Artist Statement

“The Essence of Art is Simplicity, Grandeur and Sensitivity.”
~ Unknown

Photo of Sandra in the mountainsI have loved making art for as long as I can remember, and have always felt the need to express my experience of the world as I see it.

I grew up in a small town in Southwestern Idaho. My parents were avid rockhounds and many of my early childhood memories are of traveling dusty two-wheel Jeep tracks to places so remote only the coyotes knew we were there. As my parents spent the day digging to uncover the latest rock treasure, I would entertain myself getting down close to the Earth to inspect and investigate the plants, rocks, or animals inhabiting my tiny world. I learned to tell Time’s passage by watching the changing colors and textures of light on distant buttes and hillsides. I am still an avid observer of Light, and I am still drawn to the little things, little details that might be ignored because they are so much part of the fabric of everything we see and experience throughout the day.

My Artistic Inspiration

Come Wade The River coverTwo Great Uncles on my Mother’s side of the family were active artists in the Pacific Northwest and I think their art had a major impact on my love of and desire to make art. First was Ralph Wahl, known for his photography of the great fly fishermen and rivers of the Pacific Northwest. He published a book of photos, “Come Wade the River,” co-edited with a wonderful writer of angling stories, Roderick Haig-Brown. I loved the combination of words and images in that book and it inspired me to want to tell my own stories in images. He would send an annual Christmas card with one of his photos and I was always excited to see what image would grace his card each year.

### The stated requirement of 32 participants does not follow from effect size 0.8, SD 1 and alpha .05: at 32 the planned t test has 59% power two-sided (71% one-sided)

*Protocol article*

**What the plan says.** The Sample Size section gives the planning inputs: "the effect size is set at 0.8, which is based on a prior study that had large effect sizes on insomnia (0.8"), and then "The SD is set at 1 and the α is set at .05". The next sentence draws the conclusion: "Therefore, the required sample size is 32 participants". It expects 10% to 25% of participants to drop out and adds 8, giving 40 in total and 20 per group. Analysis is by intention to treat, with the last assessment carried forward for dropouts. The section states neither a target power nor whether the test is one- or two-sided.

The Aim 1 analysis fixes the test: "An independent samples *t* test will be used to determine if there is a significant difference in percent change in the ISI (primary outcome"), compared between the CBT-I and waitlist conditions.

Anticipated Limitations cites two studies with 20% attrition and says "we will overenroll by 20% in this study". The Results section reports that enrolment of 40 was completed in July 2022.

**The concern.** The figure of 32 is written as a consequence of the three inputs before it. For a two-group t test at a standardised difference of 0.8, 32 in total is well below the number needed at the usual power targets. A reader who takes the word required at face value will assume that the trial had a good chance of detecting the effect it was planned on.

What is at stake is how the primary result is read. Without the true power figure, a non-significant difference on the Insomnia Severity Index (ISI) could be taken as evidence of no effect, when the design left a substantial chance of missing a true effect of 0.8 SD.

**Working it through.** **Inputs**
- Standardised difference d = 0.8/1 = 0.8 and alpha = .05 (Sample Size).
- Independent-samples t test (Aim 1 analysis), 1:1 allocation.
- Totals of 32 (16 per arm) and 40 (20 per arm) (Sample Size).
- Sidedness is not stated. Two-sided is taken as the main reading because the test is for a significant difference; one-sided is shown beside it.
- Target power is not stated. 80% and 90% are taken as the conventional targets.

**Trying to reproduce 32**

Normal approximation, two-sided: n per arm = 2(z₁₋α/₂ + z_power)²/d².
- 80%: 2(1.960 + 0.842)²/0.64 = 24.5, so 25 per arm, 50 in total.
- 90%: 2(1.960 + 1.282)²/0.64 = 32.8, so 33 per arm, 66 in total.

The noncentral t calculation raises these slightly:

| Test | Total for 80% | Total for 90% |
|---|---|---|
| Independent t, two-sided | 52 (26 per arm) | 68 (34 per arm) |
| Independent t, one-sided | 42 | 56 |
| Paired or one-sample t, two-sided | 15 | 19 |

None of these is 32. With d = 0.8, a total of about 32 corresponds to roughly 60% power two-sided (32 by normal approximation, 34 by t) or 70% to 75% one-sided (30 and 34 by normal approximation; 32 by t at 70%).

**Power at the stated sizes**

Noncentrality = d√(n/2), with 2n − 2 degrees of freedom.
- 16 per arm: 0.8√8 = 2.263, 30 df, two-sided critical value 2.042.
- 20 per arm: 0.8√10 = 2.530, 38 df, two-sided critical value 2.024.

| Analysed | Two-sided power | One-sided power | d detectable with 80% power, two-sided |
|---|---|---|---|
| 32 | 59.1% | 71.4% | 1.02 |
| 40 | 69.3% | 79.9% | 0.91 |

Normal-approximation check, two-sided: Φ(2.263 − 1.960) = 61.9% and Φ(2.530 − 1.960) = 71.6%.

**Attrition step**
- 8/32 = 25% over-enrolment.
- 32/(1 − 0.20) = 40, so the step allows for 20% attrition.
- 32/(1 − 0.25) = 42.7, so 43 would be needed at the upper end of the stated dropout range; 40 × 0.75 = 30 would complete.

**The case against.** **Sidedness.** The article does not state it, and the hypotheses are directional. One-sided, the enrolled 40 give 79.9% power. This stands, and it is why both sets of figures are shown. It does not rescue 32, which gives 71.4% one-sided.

visiting Uncle Harold's studio

In Harold Wahl’s studio and “Birth of an Iceberg”

My other Great Uncle, Harold Wahl, was an abstract painter whose paintings were about nature and the places he loved. One of my most exciting memories from childhood was a day we stopped to visit him and he took us into his studio to see his latest works in progress. I was so thrilled and excited to see where he made his art and I fell in love with the smell of paint and turpentine. That day I began my dream of one day being able to paint what I saw around me.

At home, there was this “special” closet where my parents stored their various cameras, including a stereo camera with dual lenses that fascinated me. I don’t know where that stereo camera came from or why my parents had one, nor do I know whether my mother or my father was the camera buff, but I do remember that when the cameras came out of hiding it was usually for something important.

When I was very young, my parents would go on hiking/rafting trips into the Escalante River Canyon country in southern Utah… canyons and places that were being flooded by the building of the Glen Canyon Dam that created Lake Powell. Movies and photos of those trips delighted me as they chronicled my parents adventures in mystical places no longer to be seen and created mythical stories that I will never forget.

I think those people and those stories all contributed to my love of imagery and storytelling and a powerful desire to record the times and places I wanted to remember. I dreamed of someday expressing what I saw in paint, but I was an impatient child and turned to the camera as a way to record what I saw to use for future paintings. When I was eleven years old I got my very own first camera, a Kodak Instamatic 100. I still dream of someday painting, but the camera is still my go-to medium for capturing what I want to remember and the story attached to each image.